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What we owe essential workers

What we owe essential workers
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Vitalina Williams worked in a grocery store in Massachusetts. Jason Hargrove drove a bus in Michigan. Vianna Thompson was a nurse in Nevada hospitals. And Agustin Rodriguez cut meat in a South Dakota pork processing plant. But these four Americans tragically had something in common: All worked in essential industries during the COVID-19 pandemic — and died of COVID-19.

Behind each week’s grim coronavirus statistics are people like Williams, Hargrove, Thompson and Rodriguez and the bereaved loved ones they leave behind. Countless other essential workers go to jobs every day in places like warehouses, trucks, hospitals, grocery stores and pharmacies worried that they, too, may become ill.

Today we are grateful to all who put their lives and families at risk to do work essential to our collective welfare. Tomorrow, we need to pay the enormous debt we owe them for doing these jobs. As a society, we need to commit to protecting and caring for essential workers and their families in both the short and the long run. 

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We propose a seven-point program for doing so. 

  1. Ensure that necessary safety precautions are taken for essential workers.  This starts with having adequate personal protective equipment on the job, as well as giving these workers priority for COVID-19 testing. It means taking employees’ temperature at the start of every workday — and sending home with full pay those with fevers or other coronavirus symptoms, with a designated health care provider responsible for following up to provide assistance as needed. It also requires physical distancing whenever possible and other precautions tailored to each type of workplace. The U.S. Occupational Safety and Health Administration (OSHA) has the authority to issue such emergency temporary regulation but has been disappointingly slow in doing so.
  1. Workers should have a voice in shaping working conditions and an effective process for resolving disputes about their safety. Workers and their representatives should meet with managers frequently to agree on appropriate protective actions and resolve issues that arise. Since only 10 percent of U.S. workers belong to a union that can speak on their behalf in such discussions, new processes for consultation and representation need to be established at the company and perhaps at the industry or regional levels of the economy — something that can be accomplished through congressional action.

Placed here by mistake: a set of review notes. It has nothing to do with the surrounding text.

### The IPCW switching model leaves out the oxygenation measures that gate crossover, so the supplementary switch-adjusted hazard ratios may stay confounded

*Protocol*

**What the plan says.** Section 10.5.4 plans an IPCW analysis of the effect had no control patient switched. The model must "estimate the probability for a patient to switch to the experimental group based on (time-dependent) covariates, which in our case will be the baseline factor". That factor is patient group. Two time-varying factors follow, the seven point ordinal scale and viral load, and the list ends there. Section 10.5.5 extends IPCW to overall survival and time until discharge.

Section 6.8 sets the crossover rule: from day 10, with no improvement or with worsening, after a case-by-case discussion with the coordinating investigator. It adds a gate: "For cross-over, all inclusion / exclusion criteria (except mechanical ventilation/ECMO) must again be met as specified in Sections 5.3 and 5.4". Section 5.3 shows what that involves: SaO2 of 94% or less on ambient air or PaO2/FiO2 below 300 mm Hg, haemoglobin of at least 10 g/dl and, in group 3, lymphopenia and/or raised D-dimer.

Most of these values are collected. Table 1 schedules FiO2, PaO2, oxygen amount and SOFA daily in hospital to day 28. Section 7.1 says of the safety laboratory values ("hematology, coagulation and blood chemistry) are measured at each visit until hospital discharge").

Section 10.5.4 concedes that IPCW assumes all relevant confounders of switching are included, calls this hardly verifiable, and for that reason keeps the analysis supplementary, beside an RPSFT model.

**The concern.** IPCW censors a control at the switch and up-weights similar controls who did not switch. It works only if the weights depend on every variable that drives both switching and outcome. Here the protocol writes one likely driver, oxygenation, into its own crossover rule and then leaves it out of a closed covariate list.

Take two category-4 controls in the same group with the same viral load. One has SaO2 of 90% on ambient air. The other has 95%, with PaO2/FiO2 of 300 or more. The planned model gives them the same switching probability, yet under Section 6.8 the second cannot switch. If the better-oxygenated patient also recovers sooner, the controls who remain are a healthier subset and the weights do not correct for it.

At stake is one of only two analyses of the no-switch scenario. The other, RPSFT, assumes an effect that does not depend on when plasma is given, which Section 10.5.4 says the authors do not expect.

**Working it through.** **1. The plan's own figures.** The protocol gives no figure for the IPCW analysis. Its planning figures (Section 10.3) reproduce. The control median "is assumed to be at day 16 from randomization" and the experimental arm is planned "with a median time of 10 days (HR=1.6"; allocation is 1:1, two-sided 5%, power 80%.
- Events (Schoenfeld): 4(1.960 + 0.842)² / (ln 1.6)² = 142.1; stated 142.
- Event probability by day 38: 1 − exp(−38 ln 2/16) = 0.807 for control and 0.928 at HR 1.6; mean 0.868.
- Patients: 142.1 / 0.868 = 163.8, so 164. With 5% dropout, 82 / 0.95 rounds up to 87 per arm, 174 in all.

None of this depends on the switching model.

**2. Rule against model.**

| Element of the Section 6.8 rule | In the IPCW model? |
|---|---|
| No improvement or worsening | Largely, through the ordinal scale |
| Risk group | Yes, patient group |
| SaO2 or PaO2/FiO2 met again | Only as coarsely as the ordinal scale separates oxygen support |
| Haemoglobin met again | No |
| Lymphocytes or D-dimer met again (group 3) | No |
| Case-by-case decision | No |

2. Plans should be developed for recruiting and training a back-up workforce to fill in for essential workers who cannot continue working because of illness. America is beginning what will likely end up being the biggest workforce redeployment in decades. Economic incentives will be needed to encourage workers who have been laid off to take essential jobs that have related skill requirements. Some of the wage subsidy should come from state and federal governments, which benefit from reducing unemployment expenditures. Nowhere is this need for redeployment more apparent than in health care: Many hospital workers not involved in COVID-19 treatment are being laid off, while skilled nursing facilities, which are high-risk workplaces during the pandemic, face staffing shortages.
     
  3. Essential workers deserve “hero pay.” Employers should provide hazard pay incentives to all incumbent workers performing essential services that increase their risk of contracting the virus.
  1. Paid sick and family leave should be mandated for everyone working in essential jobs. Some firms are expanding paid leave, and the government emergency legislation requires limited temporary leave for those working in small firms. But a uniform national policy that does not exempt large firms is the only way to ensure broad and fair access to these critical benefits.
  1. Essential workers should be offered good benefits if they become disabled. To mitigate the worries those taking risks now have about the long-term consequences for their families should they experience illness or extended disabilities, these workers and families should be guaranteed health care coverage and income supplements for dependents equivalent to or greater than Social Security benefits provided to children of a deceased parent. 
  1. Immigrants who are essential workers should not have to worry about deportation during the pandemic. Many workers providing essential services are immigrants, and some are undocumented (including many farmworkers). For these workers to feel safe leaving their residences to work, they need assurance that they will not be at risk of deportation. Comprehensive immigration reform can be left to another day: Today we should agree on a simple ironclad guaranteed pause of immigration enforcement for essential workers and their families during the pandemic.

Ideally, all these actions would be put in place by the president and Congress and overseen by a council of government, business and labor leaders, as was the case in prior national emergencies such as World War II. But time is of the essence. In this crisis, governors are moving forward and demonstrating once again that states are our laboratories of democracy. They can implement many of these steps in their states and with like-minded governors — and, going forward, call on leaders in their states to work together toward creating a new and more equitable social contract for American workers.

Thomas A. Kochan is George M. Bunker Professor of Management at the MIT Sloan School of Management and co-director of the MIT Institute for Work and Employment Research. Barbara Dyer is a senior lecturer and executive director of the Good Companies, Good Jobs Initiative at MIT Sloan.